HR, or human resources, practitioners are the eyes and ears of corporations and small businesses. Some specialize in one area while others are perform multiple functions. These professionals research average compensation packages for workers, and ask probing questions during interviews to cull the most qualified candidates for jobs. If you have interpersonal and decision-making skills, HR practitioner might be the perfect career for you.
HR practitioners place job ads in newspapers, online and through job placement firms. They then select candidates for interviews, screen their skills and experience and hire them. As an HR practitioner, you may screen applicants for drugs or substance abuse. Once hired, you help them complete the necessary paperwork: I-9s to show they can legally work in the United States, and W-4 forms to determine amounts to deduct from their checks.
Orientation and Training
Many HR professionals are in charge of employee orientation, which includes introducing them to executives, showing them where to access supplies or make copies and instructing them on company procedures. As an HR practitioner, you may write training manuals that cover company polices on dress code, sick and vacation days and appropriate behavior. You may also arrange company-wide training programs on sexual harassment and sensitivity toward different ethnic backgrounds. Scheduling off-site training for managers and sales reps is another key responsibility of HR practitioners.
Some HR practitioners are involved in labor relations, including selecting medical benefits, 401k and pension plans for employees, negotiating labor contracts and wages with unions and mediating disputes between employees. As an HR practitioner, you might choose benefit programs that both meet the needs of workers and save the company money.
Most HR practitioners work in company offices for employers during the day -- Monday to Friday. You may also travel to job fairs or college placement offices to interview and hire workers. Seventeen percent are employed at search firms, employment agencies and other employment services establishments, according to the U.S. Bureau of Labor Statistics, as more HR functions are being outsourced in the 21st century.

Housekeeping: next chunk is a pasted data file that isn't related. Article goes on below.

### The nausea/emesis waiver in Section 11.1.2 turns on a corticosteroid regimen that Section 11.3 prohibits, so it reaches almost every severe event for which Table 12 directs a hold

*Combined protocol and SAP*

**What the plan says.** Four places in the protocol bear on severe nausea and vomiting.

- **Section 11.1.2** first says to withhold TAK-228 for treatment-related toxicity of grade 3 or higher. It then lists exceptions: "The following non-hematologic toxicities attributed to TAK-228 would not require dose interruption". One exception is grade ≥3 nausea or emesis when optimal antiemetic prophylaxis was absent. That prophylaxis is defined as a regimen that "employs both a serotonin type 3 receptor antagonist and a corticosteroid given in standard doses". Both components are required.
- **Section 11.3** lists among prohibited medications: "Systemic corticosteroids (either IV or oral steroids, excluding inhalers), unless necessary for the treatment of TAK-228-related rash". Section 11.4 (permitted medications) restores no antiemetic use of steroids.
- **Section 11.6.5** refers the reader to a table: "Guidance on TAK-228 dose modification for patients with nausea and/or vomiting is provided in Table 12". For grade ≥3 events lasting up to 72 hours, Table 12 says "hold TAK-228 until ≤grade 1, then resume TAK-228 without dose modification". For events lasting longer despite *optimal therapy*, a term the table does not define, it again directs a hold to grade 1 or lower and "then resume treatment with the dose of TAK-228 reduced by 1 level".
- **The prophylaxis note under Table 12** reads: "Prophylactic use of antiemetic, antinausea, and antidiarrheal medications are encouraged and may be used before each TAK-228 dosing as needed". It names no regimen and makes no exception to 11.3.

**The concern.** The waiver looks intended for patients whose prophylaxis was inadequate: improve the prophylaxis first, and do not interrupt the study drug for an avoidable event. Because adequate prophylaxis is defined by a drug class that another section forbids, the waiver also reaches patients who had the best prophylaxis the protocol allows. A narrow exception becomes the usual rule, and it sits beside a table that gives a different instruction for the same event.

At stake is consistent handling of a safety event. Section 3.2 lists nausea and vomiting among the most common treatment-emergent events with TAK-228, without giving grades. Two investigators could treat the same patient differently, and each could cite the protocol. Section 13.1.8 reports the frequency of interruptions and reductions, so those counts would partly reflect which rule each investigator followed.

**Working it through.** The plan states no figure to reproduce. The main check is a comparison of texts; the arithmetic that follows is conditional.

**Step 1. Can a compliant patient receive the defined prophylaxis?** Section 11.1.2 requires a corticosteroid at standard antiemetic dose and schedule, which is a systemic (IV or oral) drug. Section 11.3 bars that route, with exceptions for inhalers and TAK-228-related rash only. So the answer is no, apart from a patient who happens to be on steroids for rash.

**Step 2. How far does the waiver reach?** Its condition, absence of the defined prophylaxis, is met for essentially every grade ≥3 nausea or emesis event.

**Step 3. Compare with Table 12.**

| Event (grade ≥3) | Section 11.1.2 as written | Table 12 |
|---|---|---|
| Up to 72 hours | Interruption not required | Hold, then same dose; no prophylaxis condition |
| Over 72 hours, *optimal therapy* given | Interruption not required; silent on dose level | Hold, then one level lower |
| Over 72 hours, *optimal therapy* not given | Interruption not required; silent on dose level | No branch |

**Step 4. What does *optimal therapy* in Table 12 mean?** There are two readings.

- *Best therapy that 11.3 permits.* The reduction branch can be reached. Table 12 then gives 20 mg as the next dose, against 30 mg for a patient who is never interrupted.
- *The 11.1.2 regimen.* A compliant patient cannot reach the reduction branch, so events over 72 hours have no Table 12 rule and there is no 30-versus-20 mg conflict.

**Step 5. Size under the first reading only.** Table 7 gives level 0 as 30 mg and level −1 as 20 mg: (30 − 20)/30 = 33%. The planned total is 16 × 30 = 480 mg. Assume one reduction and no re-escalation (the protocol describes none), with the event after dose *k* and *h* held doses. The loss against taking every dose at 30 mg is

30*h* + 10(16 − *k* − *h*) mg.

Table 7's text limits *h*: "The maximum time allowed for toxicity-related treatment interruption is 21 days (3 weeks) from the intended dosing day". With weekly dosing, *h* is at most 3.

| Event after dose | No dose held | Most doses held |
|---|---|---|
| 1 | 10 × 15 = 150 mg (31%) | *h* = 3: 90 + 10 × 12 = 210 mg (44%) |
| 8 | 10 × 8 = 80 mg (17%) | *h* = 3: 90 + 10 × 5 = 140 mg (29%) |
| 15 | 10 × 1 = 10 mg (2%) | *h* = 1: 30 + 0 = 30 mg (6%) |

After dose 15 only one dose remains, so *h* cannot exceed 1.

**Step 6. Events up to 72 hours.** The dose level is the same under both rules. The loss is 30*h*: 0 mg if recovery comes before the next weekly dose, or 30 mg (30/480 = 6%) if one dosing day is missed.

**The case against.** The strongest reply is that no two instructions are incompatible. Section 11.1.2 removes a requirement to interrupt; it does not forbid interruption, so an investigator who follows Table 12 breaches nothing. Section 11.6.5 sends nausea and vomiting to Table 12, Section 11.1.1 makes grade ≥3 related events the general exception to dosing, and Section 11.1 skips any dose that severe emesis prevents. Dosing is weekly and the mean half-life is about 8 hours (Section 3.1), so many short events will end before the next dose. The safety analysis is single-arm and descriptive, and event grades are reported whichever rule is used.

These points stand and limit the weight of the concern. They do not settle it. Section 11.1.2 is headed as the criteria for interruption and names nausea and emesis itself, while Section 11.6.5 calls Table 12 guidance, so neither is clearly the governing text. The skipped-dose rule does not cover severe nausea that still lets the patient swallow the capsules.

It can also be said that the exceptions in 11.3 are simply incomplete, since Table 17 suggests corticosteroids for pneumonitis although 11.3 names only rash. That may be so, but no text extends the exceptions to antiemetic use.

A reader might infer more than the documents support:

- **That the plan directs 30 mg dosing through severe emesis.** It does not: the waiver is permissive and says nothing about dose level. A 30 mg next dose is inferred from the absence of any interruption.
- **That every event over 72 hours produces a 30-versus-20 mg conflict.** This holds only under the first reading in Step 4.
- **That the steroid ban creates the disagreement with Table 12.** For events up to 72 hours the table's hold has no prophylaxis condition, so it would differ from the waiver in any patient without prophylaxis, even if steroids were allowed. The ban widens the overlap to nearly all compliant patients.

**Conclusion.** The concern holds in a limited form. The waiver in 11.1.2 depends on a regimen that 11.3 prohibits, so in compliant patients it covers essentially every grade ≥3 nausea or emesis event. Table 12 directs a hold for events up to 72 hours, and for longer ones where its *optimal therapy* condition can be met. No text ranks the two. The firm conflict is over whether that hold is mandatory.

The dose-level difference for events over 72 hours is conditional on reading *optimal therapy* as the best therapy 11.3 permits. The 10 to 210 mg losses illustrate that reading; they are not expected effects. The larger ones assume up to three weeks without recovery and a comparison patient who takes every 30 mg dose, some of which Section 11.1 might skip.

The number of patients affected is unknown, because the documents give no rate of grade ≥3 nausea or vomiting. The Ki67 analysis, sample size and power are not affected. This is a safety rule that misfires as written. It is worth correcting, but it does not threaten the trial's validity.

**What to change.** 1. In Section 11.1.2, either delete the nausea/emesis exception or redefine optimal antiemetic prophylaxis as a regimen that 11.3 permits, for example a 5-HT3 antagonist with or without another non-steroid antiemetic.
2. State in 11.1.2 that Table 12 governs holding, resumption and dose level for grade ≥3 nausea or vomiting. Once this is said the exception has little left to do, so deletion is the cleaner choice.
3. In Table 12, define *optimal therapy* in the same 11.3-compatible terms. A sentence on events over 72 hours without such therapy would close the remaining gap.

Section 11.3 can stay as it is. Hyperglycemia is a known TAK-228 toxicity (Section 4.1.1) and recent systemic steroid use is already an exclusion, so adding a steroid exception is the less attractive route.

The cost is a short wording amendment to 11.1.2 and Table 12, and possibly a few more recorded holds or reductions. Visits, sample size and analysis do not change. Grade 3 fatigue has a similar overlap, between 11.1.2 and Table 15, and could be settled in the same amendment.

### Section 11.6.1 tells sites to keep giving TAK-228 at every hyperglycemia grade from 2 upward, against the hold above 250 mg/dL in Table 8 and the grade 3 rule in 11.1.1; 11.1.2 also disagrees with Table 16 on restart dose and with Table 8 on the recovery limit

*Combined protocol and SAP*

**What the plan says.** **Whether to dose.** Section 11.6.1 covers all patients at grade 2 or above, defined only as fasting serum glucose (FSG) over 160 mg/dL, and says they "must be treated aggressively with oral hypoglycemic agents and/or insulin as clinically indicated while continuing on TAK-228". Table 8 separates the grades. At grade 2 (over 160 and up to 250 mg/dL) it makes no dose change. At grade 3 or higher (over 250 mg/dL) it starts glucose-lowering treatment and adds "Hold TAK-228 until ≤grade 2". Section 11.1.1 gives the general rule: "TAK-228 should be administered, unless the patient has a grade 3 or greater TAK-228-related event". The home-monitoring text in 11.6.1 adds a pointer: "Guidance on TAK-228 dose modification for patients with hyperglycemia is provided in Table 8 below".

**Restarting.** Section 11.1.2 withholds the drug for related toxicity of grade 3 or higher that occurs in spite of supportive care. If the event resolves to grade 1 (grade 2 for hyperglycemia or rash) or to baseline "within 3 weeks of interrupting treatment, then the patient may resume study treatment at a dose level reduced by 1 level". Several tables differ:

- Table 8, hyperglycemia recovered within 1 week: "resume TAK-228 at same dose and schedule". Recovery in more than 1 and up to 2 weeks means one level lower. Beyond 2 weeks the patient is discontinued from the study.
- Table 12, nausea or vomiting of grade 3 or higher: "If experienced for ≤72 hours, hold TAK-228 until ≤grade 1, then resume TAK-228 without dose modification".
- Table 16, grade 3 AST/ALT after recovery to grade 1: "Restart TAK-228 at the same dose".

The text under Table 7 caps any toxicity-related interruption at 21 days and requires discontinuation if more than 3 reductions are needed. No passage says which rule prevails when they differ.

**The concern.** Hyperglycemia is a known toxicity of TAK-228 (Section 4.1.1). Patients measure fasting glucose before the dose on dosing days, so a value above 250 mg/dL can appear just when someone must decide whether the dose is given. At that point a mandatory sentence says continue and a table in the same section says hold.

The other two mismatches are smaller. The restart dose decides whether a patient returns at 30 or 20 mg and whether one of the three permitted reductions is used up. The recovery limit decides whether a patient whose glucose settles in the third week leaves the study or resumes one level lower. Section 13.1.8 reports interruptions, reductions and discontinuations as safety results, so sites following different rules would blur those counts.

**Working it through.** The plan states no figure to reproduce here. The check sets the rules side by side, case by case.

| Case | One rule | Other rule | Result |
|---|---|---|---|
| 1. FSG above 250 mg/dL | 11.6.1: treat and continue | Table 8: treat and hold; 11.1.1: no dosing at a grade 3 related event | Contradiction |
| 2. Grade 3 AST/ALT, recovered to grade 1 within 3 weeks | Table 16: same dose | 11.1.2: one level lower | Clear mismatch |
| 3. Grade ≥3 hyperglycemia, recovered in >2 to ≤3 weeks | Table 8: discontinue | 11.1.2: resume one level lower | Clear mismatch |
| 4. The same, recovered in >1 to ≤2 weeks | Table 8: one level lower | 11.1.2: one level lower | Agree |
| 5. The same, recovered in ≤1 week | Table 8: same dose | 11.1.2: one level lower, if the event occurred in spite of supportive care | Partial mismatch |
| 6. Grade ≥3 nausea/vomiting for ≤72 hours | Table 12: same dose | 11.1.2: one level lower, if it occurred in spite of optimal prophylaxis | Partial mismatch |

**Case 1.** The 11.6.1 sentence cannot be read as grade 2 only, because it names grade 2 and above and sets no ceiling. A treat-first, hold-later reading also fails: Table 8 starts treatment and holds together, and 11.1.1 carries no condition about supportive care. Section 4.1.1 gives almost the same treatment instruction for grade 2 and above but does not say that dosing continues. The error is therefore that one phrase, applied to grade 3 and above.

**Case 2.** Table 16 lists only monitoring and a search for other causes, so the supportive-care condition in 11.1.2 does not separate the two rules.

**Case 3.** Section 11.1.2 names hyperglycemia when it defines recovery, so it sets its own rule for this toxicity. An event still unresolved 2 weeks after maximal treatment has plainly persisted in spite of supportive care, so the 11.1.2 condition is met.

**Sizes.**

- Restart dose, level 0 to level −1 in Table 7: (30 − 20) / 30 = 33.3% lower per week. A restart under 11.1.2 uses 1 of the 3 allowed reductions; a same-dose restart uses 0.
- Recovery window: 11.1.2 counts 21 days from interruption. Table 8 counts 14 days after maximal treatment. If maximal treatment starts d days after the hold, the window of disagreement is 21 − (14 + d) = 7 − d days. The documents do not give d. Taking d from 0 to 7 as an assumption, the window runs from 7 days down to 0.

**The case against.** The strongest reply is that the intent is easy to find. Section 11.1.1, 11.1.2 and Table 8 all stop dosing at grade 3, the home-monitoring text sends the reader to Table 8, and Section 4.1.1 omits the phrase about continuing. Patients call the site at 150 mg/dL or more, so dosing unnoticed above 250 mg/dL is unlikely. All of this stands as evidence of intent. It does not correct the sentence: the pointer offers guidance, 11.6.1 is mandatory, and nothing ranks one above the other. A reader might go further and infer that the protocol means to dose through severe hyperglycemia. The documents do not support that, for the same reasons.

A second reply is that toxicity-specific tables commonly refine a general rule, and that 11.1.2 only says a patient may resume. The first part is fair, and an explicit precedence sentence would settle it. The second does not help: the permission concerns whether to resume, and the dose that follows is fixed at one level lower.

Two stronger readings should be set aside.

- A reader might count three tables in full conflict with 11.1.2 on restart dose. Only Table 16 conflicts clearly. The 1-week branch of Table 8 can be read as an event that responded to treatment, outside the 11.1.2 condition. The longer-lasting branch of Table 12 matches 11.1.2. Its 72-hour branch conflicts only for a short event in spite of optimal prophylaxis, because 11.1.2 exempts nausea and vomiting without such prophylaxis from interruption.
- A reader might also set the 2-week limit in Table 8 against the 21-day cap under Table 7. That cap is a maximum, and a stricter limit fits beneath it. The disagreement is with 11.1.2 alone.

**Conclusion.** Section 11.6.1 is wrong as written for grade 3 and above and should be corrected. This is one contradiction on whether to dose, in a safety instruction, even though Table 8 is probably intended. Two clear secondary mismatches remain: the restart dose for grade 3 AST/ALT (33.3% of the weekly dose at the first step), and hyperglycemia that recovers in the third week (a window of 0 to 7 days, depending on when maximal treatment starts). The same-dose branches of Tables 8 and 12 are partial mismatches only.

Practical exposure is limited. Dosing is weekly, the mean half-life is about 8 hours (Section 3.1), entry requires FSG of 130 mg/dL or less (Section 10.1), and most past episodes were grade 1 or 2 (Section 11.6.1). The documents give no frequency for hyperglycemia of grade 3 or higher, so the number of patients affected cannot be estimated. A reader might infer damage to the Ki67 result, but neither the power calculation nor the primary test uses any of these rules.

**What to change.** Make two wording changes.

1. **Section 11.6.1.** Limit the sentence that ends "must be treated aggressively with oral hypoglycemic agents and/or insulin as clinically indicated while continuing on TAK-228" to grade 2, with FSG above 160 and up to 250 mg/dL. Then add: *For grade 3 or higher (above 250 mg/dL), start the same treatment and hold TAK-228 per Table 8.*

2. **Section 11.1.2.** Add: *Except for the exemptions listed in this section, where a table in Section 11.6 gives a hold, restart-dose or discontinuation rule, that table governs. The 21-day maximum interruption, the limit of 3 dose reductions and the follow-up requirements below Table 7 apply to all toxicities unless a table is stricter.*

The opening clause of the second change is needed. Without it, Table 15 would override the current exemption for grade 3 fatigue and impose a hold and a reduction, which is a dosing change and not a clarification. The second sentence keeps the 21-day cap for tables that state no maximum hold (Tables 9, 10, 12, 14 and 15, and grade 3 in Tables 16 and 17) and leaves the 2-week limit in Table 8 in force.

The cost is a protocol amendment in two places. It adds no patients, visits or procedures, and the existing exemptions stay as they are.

Education and Training
A high school education may qualify you for some HR practitioner positions, but most of these professionals have bachelor's degrees in human resources or business. Training is usually conducted on-the-job with an experienced HR manager or director. You may also get experience in this field by assisting HR managers while in college or during summer breaks.
Average Salary and Job Outlook
HR specialists earned average salaries of $58,890 per year as of May 2011, according to the BLS. The top 10 percent made over $94,700 annually. If you advance into HR management, you can earn an average $108,600 per year and command over $169,310 if you are among the top 10 percent in earnings. The BLS reports that jobs for HR professionals are expected to increase 21 percent between 2010 and 2020, which is faster than the 14 percent average for all jobs.
- U.S. Bureau of Labor Statistics: Occupational Outlook Handbook: Human Resources Specialist
- U.S. Bureau of Labor Statistics: Occupational Employment Statistics: Human Resources, Training, and Labor Relations Specialists, All Other
- U.S. Bureau of Labor Statistics: Occupational Outlook Handbook: Human Resources Managers
- U.S. Bureau of Labor Statistics: Occupational Employment Statistics: Human Resources Managers
- IRS: Employment Tax Forms
- Ohio State University: Orientation and Training of Employees
- Stockbyte/Stockbyte/Getty Images